Illness imposes a number of costs on the individuals who suffer the illnesses, their families and loved ones, their coworkers, and, more broadly, society as a whole. When estimating the social costs of illness, both in general and with regard to specific diseases or unhealthy behaviors, health economists and others focus on two categories of costs: medical expenditures required to treat the conditions, referred to as direct costs; and productivity losses associated with the conditions, called indirect costs. Indirect costs, often the larger of the two burdens, consist of productivity lost due to the premature deaths of disease victims and to morbidity (sickness) and disability that cause victims to miss work days.
Absenteeism is the term used to describe the fact of an individual's missing his or her regular daily activity. For children and adolescents, absenteeism typically refers to school days missed. For adults, absenteeism generally refers to individuals' absence from their jobs. In analyses of the indirect costs of all illness, all days of absence from work
The costs associated with absenteeism are estimated by multiplying the number of days of absenteeism by the best measure of workers' contribution to productivity: their daily wage rate. In the case of conditions that are distributed among the population reasonably independent of people's age and occupational status, an average wage rate for the population as a whole may be applied. In the case of many illnesses, however, the distribution of the conditions is not independent of age and occupation. In these instances, analysts attempt to associate age-and occupation-specific wage rates with the days of work missed due to morbidity or disability. For example, were one interested in assessing the costs associated with back pain, one of the most common causes of work loss in America, one would emphasize wage rates paid to industrial and other blue-collar workers whose jobs require them to lift and move heavy objects. An analysis of the social costs of breast cancer, a disease that afflicts primarily women, would utilize wages earned by women in calculating the burden of absenteeism attributable to the disease.
Not all disease-related work loss occurs among paid workers. Conditions that afflict people caring for their children or cleaning their homes also impose costs on society. A complete estimate of the burden of disease must account for absenteeism in this sector of the society as well. Formal analyses often include unpaid work loss by multiplying days lost by what economists call a "shadow price," an estimate of the value of the unpaid labor performed. For example, unpaid child care may be valued at the wages of paid day-care providers. Similarly, housework time lost may be valued by the wage rate of paid domestic house cleaners.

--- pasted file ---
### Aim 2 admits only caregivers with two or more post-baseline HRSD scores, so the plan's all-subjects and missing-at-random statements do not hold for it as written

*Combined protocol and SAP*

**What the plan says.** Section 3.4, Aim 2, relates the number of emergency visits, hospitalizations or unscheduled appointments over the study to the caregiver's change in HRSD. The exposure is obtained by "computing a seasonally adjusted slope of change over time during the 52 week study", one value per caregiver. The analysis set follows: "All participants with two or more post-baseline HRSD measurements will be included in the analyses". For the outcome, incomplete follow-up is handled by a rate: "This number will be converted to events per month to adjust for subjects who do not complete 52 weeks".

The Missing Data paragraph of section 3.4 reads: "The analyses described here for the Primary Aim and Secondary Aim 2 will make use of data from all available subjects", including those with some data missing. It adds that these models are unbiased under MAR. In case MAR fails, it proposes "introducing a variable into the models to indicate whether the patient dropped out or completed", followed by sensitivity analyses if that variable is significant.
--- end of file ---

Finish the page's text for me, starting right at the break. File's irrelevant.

Although there is no argument about whether absenteeism imposes a significant cost on members of society, economists and public health analysts frequently differ on whether they consider such absenteeism a social cost. To public health analysts, illness-and injury-related absenteeism represents a burden on society as a whole, a social cost of enormous proportions. In contrast, to economists such productivity losses represent primarily private costs borne directly by the sick and disabled workers and their families, not the broader society. How one classifies such costs is not merely an academic exercise. Certain public health policies, such as the taxation of cigarettes and alcoholic beverages, are based in part on determination of the social cost of the consumption of these products. If the cost to society is deemed large, a high tax may be warranted to signal smokers and drinkers that the implications of their behaviors burden the rest of society, not merely themselves.
However this argument is resolved, no one challenges the notion that illness-and behavior related absenteeism constitutes an important element of the burden of disease.
KENNETH E. WARNER
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